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Saudi Arabian Airlines
Founded 1945
Frequent flyer program Alfursan
Fleet size 126 (+50 orders)
Destinations 76
Company slogan A New Era...
Parent company Kingdom of Saudi Arabia
Headquarters Jeddah, Saudi Arabia
Key people HRH Prince Sultan bin Abdul Aziz (CEO)
Khalid Abdullah Almolhem (Director General)
A Saudi Arabian Airlines Boeing 747-300 at Juanda International Airport, Surabaya, Indonesia, refueling and reloading particularly to serve Indonesian Hajj pilgrims to Mecca. (2008)

Saudi Arabian Airlines (Arabic: الخطوط الجوية العربية السعوديةAl-Khuṭūṭ al-Jawwiyyah al-ʿArabiyyah al-Saʿūdiyyah ) is the national airline of Saudi Arabia, based in Jeddah. It operates domestic and international scheduled flights to over 70 destinations in the Middle East, Africa, Asia, Europe and North America. Domestic and international charter flights are operated, mostly during Ramadan and the Hajj season. The airline's main operational base is at Jeddah-King Abdulaziz International Airport (JED). Other major hubs are Riyadh-King Khalid International Airport (RUH), and Dammam-King Fahd International Airport (DMM). The new Dammam airport was opened for commercial use on 28 November 1999. Dhahran International Airport in use until then, has reverted to being used as a military base. Saudi Arabian Airlines is a member of the Arab Air Carriers Organization. The airline used to be the largest carrier in the region, but because of the growth of other airports and airlines has become the second largest in 2006, behind Emirates Airline.



When US President Franklin Delano Roosevelt presented a Douglas DC-3 as a gift to King Abdul Aziz Ibn Saud in 1945, the event marked the Kingdom's gradual development of civil aviation. The nation's flag carrier Saudi Arabian Airlines was founded in September 1946 as a fully owned government agency under the control of the Ministry of Defense, with TWA running the airline under a management contract.

From the beginning, Jeddah-Kandara airport - very near the town centre - served as the flag carrier's main base. Among the airline's early operations was a special flight from Lydda in Palestine (today Lod in Israel, site of Ben-Gurion International Airport), a British Mandate at that time, to carry Hajj pilgrims to Jeddah. The airline used five DC-3 aircraft to launch scheduled operations on the Jeddah-Riyadh-Hofuf-Dhahran route in March 1947, followed by its first international service between Jeddah and Cairo also in that same month. Service to Damascus and Beirut followed in early 1948.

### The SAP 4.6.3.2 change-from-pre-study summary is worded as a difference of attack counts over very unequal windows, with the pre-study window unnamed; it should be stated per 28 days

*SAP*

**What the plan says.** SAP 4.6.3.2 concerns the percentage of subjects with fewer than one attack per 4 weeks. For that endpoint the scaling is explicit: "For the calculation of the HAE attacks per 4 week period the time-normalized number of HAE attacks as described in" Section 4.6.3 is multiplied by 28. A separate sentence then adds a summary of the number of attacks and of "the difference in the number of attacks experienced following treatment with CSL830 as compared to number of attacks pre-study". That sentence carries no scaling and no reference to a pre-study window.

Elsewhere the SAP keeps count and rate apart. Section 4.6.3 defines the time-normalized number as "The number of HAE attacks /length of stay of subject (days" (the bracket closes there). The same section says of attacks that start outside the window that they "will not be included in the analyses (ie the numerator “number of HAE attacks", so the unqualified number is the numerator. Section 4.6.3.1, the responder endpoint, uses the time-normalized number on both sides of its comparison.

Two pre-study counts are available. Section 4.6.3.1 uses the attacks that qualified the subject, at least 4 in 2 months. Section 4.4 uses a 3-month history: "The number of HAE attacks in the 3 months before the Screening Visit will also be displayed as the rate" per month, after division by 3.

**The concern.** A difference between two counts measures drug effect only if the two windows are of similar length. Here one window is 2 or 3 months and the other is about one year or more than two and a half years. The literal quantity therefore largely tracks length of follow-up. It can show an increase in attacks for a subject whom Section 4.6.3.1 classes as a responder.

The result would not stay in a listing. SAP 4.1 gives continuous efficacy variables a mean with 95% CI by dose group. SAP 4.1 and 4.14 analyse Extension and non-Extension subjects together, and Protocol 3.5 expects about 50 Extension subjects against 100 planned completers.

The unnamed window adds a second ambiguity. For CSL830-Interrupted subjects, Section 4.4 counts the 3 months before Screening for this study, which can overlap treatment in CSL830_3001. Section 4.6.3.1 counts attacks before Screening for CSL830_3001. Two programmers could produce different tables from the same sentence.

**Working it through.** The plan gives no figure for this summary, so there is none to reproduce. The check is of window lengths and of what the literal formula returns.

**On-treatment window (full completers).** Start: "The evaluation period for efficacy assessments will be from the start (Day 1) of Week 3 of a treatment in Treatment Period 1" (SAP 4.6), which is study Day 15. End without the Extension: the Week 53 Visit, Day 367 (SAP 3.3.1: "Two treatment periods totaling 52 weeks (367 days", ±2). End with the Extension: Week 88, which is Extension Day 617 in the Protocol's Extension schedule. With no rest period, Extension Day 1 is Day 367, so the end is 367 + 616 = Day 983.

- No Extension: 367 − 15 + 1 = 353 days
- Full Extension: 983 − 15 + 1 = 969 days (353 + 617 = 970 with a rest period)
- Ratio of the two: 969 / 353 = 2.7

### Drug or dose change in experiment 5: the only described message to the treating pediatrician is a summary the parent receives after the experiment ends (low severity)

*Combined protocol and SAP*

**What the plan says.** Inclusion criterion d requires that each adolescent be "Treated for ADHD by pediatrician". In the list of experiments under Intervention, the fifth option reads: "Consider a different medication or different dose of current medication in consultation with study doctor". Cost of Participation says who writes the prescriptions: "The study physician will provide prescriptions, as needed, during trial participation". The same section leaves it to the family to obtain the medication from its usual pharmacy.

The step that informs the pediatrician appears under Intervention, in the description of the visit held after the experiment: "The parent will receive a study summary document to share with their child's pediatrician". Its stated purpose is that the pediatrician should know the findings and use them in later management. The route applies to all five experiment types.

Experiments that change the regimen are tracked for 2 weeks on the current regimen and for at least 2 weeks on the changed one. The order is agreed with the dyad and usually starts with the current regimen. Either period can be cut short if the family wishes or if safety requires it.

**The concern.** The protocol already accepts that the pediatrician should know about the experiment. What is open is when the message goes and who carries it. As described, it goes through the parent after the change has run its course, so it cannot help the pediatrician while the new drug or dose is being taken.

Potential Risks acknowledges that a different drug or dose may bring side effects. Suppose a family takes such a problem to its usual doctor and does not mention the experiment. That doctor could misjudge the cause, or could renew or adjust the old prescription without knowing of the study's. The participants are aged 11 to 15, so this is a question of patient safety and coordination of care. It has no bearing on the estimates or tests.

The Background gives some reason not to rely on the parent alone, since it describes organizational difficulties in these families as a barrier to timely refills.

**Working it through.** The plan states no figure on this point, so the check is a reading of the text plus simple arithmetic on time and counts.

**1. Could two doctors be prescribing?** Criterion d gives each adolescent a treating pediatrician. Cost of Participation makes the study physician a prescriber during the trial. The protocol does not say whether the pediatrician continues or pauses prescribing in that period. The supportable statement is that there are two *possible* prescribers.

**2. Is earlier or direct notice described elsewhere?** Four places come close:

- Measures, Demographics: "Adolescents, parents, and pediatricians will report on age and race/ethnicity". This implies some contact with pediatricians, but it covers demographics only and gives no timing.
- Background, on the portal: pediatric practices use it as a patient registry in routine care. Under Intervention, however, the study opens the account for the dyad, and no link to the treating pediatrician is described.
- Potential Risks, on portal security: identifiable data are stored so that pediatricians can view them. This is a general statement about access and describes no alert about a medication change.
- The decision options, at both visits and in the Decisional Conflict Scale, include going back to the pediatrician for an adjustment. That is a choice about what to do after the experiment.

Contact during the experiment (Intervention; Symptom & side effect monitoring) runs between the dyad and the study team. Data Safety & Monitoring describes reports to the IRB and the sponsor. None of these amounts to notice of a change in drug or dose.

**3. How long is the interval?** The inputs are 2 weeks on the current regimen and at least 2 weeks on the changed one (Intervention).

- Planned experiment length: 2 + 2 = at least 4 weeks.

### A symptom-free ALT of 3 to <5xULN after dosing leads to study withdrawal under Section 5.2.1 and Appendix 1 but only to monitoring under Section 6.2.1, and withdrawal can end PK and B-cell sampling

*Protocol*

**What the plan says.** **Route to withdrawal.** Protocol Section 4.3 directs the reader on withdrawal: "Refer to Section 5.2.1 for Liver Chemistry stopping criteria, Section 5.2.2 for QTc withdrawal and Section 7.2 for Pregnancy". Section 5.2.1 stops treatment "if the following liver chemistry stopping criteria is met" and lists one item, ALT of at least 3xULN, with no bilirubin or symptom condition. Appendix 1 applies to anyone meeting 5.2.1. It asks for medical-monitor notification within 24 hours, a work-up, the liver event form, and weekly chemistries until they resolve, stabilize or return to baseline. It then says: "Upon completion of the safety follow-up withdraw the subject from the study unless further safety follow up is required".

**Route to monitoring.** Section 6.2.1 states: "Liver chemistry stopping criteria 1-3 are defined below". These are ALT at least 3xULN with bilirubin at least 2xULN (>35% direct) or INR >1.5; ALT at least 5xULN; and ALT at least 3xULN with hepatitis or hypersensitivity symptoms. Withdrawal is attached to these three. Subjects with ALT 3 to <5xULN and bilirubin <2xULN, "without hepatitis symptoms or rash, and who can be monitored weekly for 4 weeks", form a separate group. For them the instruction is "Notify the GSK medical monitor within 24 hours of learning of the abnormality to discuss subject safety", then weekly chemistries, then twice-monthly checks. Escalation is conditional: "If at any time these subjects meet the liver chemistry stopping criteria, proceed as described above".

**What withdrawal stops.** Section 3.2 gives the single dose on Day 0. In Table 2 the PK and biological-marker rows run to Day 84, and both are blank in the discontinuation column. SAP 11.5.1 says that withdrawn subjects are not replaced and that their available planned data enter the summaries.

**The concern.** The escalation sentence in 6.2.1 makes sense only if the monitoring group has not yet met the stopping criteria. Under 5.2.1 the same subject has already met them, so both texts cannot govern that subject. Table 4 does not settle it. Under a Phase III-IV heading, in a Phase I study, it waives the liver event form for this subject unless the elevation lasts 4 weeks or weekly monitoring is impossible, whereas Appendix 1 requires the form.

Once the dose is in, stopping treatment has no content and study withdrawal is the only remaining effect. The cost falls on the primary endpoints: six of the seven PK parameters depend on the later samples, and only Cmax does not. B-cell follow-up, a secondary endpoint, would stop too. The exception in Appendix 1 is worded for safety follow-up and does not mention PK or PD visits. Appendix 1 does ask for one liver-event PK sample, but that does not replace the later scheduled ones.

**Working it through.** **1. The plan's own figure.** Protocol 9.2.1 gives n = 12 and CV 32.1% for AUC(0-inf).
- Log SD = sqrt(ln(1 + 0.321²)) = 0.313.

In 1949, the first of five Bristol 170s was received. These aircraft offered the airline the flexibility of carrying both passengers and cargo.

The slow but steady growth continued during the 1950s and services were inaugurated to Istanbul, Karachi, Amman, Kuwait City, Asmara, and Port Sudan. The fleet also saw a small growth during the 1950s, with five DC-4s and ten Convair 340s, the first pressurized aircraft for the airline. In 1959, the airline's first maintenance center was inaugurated in Jeddah. Also during this decade, the very important air link between Jeddah and Riyadh saw improved.

Saudi Arabian Airlines's headquarters in Jeddah, Saudia Arabia. (2009)

In 1962, the airline took delivery of two Boeing 720s, making history by becoming the second Middle Eastern airline to fly jets (Cyprus Airways was the first one with de Havilland Comet). On 19 February 1963, the airline became a registered company, with King Faisal of Saudi Arabia signing the papers that declared Saudi Arabian a fully independent company. DC-6s and Boeing 707s were later bought, and the airline joined AACO, the Arab Air Carriers Organization. Services were started to Sharjah, Tehran, Khartoum, Bombay, Tripoli, Tunis, Rabat, Geneva, Frankfurt, and London.

In the 1970s, a new livery was introduced. The carrier's name was changed to Saudia on 1 April 1972. Boeing 737 and Boeing 747 equipment was bought, with the 737s replacing the Douglas DC-9. The first all-cargo flights between Saudi Arabia and Europe were started, and Lockheed L-1011s and Fairchild FH-27s were introduced. New services, including the Arabian Express 'no reservation shuttle flights' between Jeddah and Riyadh. The Special Flight Services (SFS) was set up as a special unit of Saudia, and operates special flights for the Royal family and government agencies. Service was also started to Rome, Paris, Muscat, Kano, and Stockholm. The Pan Am / Saudia joint service between Dhahran and New York City started on 3 February 1979.

Some services opened during the 1980s for the airline, such as Saudia Catering. Flights were started to Athens, Bangkok, Dhaka, Mogadishu, Nairobi, New York City, Madrid, Singapore City, Manila, Delhi, Islamabad, Seoul, Baghdad, Amsterdam, Colombo, Nice, Lahore, Brussels, Dakar, Kuala Lumpur and Taipei. Horizon Class, a business class service, was established to offer enhanced service to passengers. Cargo hubs were built at Brussels and Taipei. Airbus A300s, Fokker F-28s, and Cessna Citations were also added to the fleet, the Citations for the SFS service. To finish the decade, services were introduced in 1989 to Larnaca and Addis Ababa.

In the 1990s, services were introduced to Orlando, Chennai, Asmara, Washington, D.C., Johannesburg, Alexandria, Milan, Málaga (seasonal), and Sanaa (resumption). Boeing 777s, McDonnell Douglas MD-90s and McDonnell-Douglas MD-11s were introduced. New female flight attendant uniforms designed by Adnan Akbar were introduced. A new corporate identity was launched on 16 July 1996, featuring a sand coloured fuselage with contrasting dark blue tailfin, the centre of which featured a stylised representation of the House of Saud crest. The Saudia name was dropped in the identity revamp, with Saudi Arabian Airlines name used.

On 8 October 2000, Prince Sultan Bin Abdul Aziz Al Saud, the Saudi Minister of Defence & Aviation, signed a contract to conduct studies for the privatisation of Saudi Arabian Airlines. In preparation for this, the airline was restructured to allow non-core units—including Saudia catering, ground handling services and maintenance as well as the Prince Sultan Flight Academy in Jeddah—to be transformed into commercial units and profit centres. In April 2005, the Saudi government indicated that the airline may also lose its monopoly on domestic services.[1]